I don't know about you, but I am so glad this election cycle is over I could dance. That is, if I had any rhythm. And while I am not excited about the outcome, I fully intend to assume the best out of our new president-elect. I will continue to hope and pray he considers all voices in making the decisions necessary for the nation at this critical time.
After enduring 25 months of nonstop campaigning, I took a couple of days to review my thoughts and have compiled a list of observations we should consider as a nation. The events of this election have forever changed American politics. Some changes are positive and some very negative.
Anyone, and I mean anyone, can be president
There is no limitation now â€“ not skin color or gender, not cultural or ethnic background. There are no longer limits, that is if you have an extra billion dollars lying around or can raise money like a televangelist. Elections in the future will require a billion dollar entry fee.
When Obama reneged on his promise to accept public financing and then went on to raise nearly a billion dollars; he forever destroyed the hope of removing money from politics. Any man or woman from 90210 down to the barrio will never be limited by the color of their skin or their upbringing, if they can raise money.
Communication will be crucial
Obama should learn from the mistakes of President Bush
. He should not adopt an arrogant attitude toward communicating with the American people. Silence breeds suspicion, and the American people are entitled to be informed by their president as to what he is doing.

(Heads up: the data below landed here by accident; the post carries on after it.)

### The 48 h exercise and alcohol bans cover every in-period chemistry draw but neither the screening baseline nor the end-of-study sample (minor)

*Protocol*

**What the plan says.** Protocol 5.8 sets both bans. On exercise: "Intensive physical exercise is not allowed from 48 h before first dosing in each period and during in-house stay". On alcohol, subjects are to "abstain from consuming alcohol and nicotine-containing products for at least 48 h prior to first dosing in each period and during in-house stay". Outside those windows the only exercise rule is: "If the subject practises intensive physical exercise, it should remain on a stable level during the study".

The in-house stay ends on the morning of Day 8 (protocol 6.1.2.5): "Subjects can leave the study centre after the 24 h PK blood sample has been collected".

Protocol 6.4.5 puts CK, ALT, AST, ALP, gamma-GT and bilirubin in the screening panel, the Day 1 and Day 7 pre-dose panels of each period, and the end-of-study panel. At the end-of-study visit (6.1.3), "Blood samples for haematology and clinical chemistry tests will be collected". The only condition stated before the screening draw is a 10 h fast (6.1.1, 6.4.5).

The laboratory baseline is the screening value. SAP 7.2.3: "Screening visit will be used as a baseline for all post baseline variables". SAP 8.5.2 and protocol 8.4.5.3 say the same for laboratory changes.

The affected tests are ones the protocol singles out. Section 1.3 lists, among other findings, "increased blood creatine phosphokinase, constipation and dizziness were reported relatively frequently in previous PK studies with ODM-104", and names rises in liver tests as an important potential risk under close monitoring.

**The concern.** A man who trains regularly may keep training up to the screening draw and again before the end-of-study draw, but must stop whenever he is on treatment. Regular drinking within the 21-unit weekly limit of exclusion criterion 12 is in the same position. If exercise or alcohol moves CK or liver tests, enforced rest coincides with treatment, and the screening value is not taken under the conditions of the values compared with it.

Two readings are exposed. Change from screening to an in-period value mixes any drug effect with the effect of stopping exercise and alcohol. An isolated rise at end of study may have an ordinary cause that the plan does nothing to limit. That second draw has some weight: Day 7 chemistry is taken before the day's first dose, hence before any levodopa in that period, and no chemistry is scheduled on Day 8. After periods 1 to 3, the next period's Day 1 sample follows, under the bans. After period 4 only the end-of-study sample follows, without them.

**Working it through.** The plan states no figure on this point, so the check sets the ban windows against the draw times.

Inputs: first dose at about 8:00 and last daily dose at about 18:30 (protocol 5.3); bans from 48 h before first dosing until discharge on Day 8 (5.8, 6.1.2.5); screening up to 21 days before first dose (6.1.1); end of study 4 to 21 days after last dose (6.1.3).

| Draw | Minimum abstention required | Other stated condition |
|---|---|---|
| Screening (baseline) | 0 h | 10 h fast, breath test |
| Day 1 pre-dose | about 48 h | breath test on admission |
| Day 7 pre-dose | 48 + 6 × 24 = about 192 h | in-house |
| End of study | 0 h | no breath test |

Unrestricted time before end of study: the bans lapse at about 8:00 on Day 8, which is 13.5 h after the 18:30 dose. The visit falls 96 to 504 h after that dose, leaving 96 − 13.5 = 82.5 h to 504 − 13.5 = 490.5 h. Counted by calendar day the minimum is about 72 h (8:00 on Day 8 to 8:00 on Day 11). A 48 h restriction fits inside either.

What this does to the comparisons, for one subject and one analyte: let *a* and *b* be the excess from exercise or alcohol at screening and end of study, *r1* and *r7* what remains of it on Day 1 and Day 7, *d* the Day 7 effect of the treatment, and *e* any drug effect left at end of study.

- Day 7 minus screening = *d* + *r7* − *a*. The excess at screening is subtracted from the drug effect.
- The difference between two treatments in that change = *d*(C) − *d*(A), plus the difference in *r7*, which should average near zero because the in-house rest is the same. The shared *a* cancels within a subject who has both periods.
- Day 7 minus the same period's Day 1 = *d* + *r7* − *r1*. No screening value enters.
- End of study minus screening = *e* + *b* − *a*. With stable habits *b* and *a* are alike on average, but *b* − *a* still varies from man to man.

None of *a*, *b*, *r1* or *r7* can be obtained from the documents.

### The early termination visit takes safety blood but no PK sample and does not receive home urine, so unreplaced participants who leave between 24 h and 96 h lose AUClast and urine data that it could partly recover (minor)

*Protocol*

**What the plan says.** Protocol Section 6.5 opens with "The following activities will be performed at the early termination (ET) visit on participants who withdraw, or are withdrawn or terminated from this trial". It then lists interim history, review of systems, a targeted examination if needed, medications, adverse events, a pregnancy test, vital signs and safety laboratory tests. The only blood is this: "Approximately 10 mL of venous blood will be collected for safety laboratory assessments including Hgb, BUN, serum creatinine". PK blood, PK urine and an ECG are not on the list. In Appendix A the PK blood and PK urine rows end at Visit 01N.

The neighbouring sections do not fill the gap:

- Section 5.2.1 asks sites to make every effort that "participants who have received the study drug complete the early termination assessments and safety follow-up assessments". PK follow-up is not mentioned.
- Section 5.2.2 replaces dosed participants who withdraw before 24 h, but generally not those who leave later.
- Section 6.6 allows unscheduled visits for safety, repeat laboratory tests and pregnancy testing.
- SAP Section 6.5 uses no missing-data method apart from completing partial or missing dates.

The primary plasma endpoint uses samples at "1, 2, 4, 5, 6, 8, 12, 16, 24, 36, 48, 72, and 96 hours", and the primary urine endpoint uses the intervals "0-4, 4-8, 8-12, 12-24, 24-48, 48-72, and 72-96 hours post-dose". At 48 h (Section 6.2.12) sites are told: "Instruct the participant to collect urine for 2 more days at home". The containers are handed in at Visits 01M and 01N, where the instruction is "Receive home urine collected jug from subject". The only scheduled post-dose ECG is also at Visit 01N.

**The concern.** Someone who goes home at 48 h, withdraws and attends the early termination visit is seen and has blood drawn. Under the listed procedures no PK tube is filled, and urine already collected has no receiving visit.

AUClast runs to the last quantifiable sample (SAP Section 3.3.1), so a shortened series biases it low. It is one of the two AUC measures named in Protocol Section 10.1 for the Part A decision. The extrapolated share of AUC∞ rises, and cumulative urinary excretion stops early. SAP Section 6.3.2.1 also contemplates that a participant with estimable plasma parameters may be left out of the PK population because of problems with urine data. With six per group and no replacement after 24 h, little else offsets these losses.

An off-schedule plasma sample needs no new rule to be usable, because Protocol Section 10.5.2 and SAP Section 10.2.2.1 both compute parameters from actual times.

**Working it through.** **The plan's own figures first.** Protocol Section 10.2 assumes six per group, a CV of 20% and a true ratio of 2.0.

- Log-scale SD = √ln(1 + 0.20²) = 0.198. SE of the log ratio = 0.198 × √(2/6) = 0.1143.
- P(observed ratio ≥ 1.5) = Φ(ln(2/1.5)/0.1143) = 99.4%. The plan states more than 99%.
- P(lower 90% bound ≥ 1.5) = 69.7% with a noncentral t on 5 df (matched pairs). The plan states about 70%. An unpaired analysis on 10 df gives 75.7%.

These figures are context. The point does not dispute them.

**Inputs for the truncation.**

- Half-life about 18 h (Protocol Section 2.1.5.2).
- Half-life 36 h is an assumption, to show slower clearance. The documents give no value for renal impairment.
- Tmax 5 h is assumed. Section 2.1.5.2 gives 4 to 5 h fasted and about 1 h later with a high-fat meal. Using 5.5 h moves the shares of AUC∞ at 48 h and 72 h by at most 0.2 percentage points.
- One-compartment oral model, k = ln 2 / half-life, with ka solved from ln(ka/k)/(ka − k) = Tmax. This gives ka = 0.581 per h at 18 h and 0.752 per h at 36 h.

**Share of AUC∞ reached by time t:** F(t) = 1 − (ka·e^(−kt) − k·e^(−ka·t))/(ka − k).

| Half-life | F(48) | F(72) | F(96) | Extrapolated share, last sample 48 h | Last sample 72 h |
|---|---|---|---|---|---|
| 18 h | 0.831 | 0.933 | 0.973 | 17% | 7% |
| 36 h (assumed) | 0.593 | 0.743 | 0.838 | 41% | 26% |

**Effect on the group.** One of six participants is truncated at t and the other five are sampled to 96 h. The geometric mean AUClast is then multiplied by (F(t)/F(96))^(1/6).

During the campaign, President-elect Obama exhibited arrogance when asked questions. It was almost a "none of your business" attitude. Of course, that was when he would allow anyone to ask him anything in the first place. His campaign limited his exposure to the press. It may have been a great strategy to get elected, but it will be disastrous to his presidency.
A president is not required to go public with "classified" information. He must first and foremost keep the nation safe. He must, however, communicate with the people. Bush made a huge mistake by not talking to us about the war, Hurricane Katrina and many other issues. His lack of communication allowed the media to define him, instead of being able to define himself.
Any unbiased mind would agree: Obama received very favorable treatment from the press, but that is soon to change. And that is a good thing. The last thing Obama needs is a perceived "affirmative action" presidency. The press will do him no favor by doing him favors. Reporters must keep the same eye on this president as Presidents Reagan, Clinton and Bush. Equal accountability is essential.
The move toward socialism will not work
America is like a man who walks into a bar and announces, "Drinks on me." Immediately everyone embarks on hours of enjoyment. As the revelers leave, the bartender presents the bill to the benevolent purveyor of cheer. Only one problem ... the man has no money to pay. He looked good and seemed very rich. So the bartender assumed he had the ability to cover the tab.